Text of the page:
Luke XXV: Lk. 6:27-38
When you follow Jesus, you are committing your life to the One who became impoverished for us, hungry for us, sorrowful for us, rejected and excluded for us. This is why when we experience those same things, we can rejoice and be glad. The reason we receive those situations in faith and rejoice in them is because they are uniquely suited to unleash God’s powerful grace.
Colliding With Unbelief
Fundamentally, when people take refuge in riches and material possessions and sentimental kitsch or popularity contests, they are refusing to believe in Jesus. And by refusing to believe in Jesus, they are refusing to believe in His strategy to bring God’s blessing to the world. His strategy is to overwhelm sinners with grace, to overwhelm His enemies with love (Rom. 5:6-8). These commands to love our enemies will seem frustrating and pointless unless it has happened to you. Jesus gives a series of sixteen imperatives, like a general preparing to send His troops into battle. This is the strategy of grace, which is not at all passive, but is rather a militant mission to overcome all evil with good (Rom. 12:20-21).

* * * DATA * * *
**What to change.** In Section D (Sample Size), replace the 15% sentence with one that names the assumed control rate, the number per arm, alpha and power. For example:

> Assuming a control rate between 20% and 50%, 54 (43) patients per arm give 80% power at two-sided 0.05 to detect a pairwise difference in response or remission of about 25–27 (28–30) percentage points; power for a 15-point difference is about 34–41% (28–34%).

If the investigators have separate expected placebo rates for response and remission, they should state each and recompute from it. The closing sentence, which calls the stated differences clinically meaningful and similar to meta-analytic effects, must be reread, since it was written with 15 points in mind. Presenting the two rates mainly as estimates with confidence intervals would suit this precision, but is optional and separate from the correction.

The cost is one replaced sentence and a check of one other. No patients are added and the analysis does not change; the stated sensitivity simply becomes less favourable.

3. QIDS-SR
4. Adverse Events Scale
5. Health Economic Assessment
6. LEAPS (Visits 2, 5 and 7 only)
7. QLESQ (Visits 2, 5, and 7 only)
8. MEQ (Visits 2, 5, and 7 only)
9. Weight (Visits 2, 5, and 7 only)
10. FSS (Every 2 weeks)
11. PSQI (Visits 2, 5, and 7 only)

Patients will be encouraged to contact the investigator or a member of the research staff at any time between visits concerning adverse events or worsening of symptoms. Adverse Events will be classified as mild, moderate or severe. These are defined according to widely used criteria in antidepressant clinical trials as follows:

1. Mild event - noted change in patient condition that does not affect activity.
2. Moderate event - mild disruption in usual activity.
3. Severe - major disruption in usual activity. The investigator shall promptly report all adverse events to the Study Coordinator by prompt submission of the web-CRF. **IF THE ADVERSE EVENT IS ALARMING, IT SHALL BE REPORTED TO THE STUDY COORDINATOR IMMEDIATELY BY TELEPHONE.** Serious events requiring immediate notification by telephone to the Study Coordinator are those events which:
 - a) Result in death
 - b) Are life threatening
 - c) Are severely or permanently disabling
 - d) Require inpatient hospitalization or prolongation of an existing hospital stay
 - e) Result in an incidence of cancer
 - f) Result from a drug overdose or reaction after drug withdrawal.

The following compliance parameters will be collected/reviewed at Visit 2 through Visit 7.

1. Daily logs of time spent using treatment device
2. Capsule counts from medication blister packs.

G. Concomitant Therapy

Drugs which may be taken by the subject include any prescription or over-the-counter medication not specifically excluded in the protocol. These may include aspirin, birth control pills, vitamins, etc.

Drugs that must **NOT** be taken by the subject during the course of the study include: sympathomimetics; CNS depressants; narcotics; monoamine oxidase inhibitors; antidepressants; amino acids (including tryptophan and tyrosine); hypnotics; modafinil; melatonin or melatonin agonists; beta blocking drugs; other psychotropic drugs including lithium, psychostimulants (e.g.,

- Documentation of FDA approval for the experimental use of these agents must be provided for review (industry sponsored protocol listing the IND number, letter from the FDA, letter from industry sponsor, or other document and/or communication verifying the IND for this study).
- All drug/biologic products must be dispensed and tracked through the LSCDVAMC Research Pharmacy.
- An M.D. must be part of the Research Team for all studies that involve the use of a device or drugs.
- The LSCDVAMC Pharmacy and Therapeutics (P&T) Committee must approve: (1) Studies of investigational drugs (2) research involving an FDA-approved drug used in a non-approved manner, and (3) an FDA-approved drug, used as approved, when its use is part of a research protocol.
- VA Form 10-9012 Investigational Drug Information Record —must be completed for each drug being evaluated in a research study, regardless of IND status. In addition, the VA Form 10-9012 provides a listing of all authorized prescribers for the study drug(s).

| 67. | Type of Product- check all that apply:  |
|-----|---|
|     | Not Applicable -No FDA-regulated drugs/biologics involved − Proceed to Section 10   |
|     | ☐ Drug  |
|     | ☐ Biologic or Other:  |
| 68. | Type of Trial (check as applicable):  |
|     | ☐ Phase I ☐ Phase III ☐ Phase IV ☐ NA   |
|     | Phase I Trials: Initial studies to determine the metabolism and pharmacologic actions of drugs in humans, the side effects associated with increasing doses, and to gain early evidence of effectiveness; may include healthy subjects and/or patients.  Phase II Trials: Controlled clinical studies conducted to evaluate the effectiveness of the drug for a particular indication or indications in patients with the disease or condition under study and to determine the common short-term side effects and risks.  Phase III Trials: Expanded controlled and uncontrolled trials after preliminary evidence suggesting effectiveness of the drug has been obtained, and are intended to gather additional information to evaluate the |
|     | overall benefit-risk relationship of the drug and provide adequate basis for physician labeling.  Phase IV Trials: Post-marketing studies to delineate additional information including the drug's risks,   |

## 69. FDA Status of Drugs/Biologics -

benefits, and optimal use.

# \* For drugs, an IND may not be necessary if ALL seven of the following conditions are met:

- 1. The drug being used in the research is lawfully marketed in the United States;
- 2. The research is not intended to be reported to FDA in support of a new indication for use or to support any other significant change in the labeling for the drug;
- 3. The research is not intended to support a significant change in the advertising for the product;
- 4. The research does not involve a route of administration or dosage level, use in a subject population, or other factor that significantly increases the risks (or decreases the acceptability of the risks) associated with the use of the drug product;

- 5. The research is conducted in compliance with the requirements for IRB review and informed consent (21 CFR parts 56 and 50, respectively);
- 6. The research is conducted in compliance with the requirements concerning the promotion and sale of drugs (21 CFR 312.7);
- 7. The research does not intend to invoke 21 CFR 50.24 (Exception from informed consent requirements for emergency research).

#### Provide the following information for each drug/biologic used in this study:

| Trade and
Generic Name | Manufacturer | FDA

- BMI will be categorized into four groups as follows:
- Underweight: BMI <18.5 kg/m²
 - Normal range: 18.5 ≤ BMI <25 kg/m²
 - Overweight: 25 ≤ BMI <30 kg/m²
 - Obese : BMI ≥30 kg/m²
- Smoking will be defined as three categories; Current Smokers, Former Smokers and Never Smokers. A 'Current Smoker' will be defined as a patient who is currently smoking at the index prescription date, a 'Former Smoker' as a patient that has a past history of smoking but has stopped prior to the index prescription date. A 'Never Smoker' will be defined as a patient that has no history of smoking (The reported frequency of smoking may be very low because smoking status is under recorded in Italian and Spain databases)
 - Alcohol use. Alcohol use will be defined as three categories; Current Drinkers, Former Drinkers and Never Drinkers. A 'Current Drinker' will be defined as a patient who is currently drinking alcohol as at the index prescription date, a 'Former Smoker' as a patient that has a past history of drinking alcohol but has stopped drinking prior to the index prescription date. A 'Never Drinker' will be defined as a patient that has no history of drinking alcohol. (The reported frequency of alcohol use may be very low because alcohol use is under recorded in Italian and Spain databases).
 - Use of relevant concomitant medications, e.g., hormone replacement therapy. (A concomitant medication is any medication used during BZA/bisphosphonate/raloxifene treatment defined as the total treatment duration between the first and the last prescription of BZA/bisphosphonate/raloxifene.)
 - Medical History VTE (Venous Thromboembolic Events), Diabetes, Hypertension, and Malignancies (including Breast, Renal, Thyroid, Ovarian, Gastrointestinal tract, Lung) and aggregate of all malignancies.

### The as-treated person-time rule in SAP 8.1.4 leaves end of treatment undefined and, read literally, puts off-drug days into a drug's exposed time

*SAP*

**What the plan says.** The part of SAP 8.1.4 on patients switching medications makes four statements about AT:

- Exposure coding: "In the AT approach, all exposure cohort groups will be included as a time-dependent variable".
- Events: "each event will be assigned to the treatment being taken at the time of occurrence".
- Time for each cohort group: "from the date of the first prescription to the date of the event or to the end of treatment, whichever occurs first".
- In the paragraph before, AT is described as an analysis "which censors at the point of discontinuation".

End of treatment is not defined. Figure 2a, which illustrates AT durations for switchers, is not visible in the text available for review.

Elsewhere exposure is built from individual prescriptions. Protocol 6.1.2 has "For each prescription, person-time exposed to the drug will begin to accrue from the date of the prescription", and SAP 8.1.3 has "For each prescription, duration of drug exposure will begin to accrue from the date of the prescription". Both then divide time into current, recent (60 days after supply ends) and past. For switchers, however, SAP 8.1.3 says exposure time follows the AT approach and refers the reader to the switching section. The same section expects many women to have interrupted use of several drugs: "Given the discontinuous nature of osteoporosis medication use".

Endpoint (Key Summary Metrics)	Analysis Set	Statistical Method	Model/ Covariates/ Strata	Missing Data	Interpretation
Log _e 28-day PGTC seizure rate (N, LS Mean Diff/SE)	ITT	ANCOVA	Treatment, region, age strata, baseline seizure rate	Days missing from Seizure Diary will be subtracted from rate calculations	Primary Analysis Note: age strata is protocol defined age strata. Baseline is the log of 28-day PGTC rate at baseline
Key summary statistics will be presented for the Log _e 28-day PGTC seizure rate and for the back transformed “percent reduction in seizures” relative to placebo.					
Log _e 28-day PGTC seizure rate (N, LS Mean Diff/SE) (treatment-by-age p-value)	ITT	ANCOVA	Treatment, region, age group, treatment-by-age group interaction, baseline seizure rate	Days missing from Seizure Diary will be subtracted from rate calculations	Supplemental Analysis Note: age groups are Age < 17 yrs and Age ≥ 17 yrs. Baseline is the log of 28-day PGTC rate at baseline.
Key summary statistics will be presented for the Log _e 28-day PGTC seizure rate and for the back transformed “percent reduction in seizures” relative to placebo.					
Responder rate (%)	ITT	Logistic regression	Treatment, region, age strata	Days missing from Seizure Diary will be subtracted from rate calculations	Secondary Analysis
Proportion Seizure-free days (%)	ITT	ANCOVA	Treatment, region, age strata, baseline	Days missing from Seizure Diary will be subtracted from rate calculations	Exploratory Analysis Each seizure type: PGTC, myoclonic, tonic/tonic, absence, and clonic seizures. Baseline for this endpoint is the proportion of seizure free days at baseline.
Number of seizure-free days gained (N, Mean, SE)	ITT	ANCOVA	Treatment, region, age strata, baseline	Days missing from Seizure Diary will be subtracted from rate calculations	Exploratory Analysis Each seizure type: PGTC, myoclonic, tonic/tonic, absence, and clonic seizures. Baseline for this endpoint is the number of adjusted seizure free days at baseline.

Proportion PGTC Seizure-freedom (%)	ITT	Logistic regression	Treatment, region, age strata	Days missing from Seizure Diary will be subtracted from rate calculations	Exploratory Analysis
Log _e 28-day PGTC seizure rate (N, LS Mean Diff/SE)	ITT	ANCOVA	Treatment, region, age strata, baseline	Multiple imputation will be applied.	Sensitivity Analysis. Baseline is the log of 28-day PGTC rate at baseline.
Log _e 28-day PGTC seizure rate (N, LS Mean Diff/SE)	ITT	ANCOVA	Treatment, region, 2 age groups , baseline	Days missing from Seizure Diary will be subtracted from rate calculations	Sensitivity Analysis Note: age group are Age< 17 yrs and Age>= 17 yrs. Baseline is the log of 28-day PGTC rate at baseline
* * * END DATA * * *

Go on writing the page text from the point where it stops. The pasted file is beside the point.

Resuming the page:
Central to the battle plan of Jesus is disarming evil, rendering it impotent. This is what the first eight imperatives are all about. An enemy “loves to hate,” and the central aim of an enemy is for the target to feel hated. The intended response is either to cause the hated person to return the hatred or to cower in self-loathing as a victim. In either case, the enemy has “captured” his victim by defining them by his hatred and abuse. When Jesus commands his disciples to love their enemies, He is requiring them to resist capture. Doing good, blessing, and praying for those who curse and abuse you (Lk. 6:27-28) are all responses that refuse to be defined by the evil done to you. Therefore, they are responses that render the evil powerless. Being struck on the right cheek indicates a degrading act of abuse, but offering the other cheek refuses to be cowed into shame and instead requires the abuser to respond and expose his cruelty more clearly (Lk. 6:29). But it’s also an offer of peace. Likewise, giving your tunic, and giving to those who beg or demand disarms manipulation by grace (Lk. 6:29-30). It says, you can’t demand it if I’m giving it. You can’t steal it if it was a gift. Again, the point is to disarm the evil with good. And curiously, in every situation it is precisely a moment of weakness and powerlessness that grants you the power to overcome evil.